Objectives: To compare the clinical and laboratory features of severe acute respiratory syndrome 2003 (SARS) and coronavirus disease 2019 (COVID-19) in 2 Chinese pediatric cohorts, given that the causative pathogens and are biologically similar.
Study design: This is a cross-sectional study reviewing pediatric patients with SARS (n = 43) and COVID-19 (n = 244) who were admitted to the Princess Margaret Hospital in Hong Kong and Wuhan Children's Hospital in Wuhan, respectively. Demographics, hospital length of stay, and clinical and laboratory features were compared.
Results: Overall, 97.7% of patients with SARS and 85.2% of patients with COVID-19 had epidemiologic associations with known cases. Significantly more patients with SARS developed fever, chills, myalgia, malaise, coryza, sore throat, sputum production, nausea, headache, and dizziness than patients with COVID-19. No patients with SARS were asymptomatic at the time of admission, whereas 29.1% and 20.9% of patients with COVID-19 were asymptomatic on admission and throughout their hospital stay, respectively. More patients with SARS required oxygen supplementation than patients with COVID-19 (18.6 vs 4.7%; P = .004). Only 1.6% of patients with COVID-19 and 2.3% of patients with SARS required mechanical ventilation. Leukopenia (37.2% vs 18.6%; P = .008), lymphopenia (95.4% vs 32.6%; P < .01), and thrombocytopenia (41.9% vs 3.8%; P < .001) were significantly more common in patients with SARS than in patients with COVID-19. The duration between positive and negative nasopharyngeal aspirate and the length in hospital stay were similar in patients with COVID-19, regardless of whether they were asymptomatic or symptomatic, suggesting a similar duration of viral shedding.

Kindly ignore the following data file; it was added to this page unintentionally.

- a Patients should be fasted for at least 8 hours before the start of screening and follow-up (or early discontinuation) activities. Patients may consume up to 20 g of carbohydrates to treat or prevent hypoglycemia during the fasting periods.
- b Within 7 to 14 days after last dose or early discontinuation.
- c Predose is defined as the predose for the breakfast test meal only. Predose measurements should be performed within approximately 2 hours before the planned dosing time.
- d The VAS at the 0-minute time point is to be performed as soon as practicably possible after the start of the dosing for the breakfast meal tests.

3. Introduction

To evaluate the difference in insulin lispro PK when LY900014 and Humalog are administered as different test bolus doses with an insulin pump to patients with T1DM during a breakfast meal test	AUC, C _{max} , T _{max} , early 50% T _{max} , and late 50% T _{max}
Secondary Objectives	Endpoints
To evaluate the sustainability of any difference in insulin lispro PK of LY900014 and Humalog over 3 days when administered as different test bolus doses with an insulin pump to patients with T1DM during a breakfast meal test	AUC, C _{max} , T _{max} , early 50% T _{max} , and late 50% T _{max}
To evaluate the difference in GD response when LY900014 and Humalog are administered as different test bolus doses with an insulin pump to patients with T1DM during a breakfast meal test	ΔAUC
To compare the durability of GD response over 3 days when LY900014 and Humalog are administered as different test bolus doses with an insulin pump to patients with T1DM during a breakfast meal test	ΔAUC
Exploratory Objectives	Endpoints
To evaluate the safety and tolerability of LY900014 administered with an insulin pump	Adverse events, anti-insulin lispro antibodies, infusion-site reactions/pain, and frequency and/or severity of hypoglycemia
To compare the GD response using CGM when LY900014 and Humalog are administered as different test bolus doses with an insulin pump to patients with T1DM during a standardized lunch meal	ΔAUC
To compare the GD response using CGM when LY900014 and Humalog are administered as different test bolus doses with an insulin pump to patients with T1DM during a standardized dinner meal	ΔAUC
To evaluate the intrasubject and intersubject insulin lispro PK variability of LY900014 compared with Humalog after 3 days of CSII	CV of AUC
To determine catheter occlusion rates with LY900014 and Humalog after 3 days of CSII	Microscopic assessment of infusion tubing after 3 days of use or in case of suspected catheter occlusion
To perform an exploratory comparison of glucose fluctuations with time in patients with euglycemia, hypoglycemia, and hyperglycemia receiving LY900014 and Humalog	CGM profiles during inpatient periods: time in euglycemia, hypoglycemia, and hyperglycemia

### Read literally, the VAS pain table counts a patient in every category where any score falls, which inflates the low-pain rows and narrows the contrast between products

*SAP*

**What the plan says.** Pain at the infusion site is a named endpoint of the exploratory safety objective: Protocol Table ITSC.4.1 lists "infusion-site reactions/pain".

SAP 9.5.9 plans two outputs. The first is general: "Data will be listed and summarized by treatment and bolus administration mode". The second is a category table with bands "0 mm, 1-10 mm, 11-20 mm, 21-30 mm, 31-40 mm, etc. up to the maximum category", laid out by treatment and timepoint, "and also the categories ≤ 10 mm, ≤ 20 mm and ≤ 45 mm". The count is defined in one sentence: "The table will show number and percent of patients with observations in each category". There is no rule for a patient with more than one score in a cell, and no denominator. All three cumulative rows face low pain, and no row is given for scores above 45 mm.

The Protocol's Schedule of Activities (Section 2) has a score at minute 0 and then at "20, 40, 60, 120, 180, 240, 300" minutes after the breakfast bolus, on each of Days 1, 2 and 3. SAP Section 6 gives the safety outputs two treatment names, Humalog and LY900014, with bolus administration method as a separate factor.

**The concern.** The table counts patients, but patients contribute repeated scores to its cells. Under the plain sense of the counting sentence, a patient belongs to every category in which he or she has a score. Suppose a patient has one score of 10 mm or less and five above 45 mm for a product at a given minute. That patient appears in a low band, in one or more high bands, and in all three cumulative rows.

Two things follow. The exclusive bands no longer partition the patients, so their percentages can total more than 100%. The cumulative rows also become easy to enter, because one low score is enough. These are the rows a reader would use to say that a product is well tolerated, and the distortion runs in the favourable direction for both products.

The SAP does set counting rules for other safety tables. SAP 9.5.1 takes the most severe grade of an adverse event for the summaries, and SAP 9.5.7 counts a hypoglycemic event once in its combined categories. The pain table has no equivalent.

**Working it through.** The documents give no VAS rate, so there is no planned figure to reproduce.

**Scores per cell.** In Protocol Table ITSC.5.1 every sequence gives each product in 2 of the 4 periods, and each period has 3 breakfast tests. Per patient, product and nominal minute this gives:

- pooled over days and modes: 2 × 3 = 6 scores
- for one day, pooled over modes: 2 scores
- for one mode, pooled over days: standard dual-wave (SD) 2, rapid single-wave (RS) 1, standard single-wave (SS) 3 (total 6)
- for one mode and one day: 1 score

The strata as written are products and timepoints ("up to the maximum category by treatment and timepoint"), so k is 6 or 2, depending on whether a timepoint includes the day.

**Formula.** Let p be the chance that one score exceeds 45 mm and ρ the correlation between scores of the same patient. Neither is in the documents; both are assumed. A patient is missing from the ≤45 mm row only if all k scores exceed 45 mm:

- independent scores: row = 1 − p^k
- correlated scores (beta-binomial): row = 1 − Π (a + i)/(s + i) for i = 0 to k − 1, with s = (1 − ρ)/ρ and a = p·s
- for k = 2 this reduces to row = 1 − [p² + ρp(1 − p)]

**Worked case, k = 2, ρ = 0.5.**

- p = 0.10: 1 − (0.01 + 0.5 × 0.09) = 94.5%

Conclusions: Children with COVID-19 were less symptomatic and had more favorable hematologic findings than children with SARS.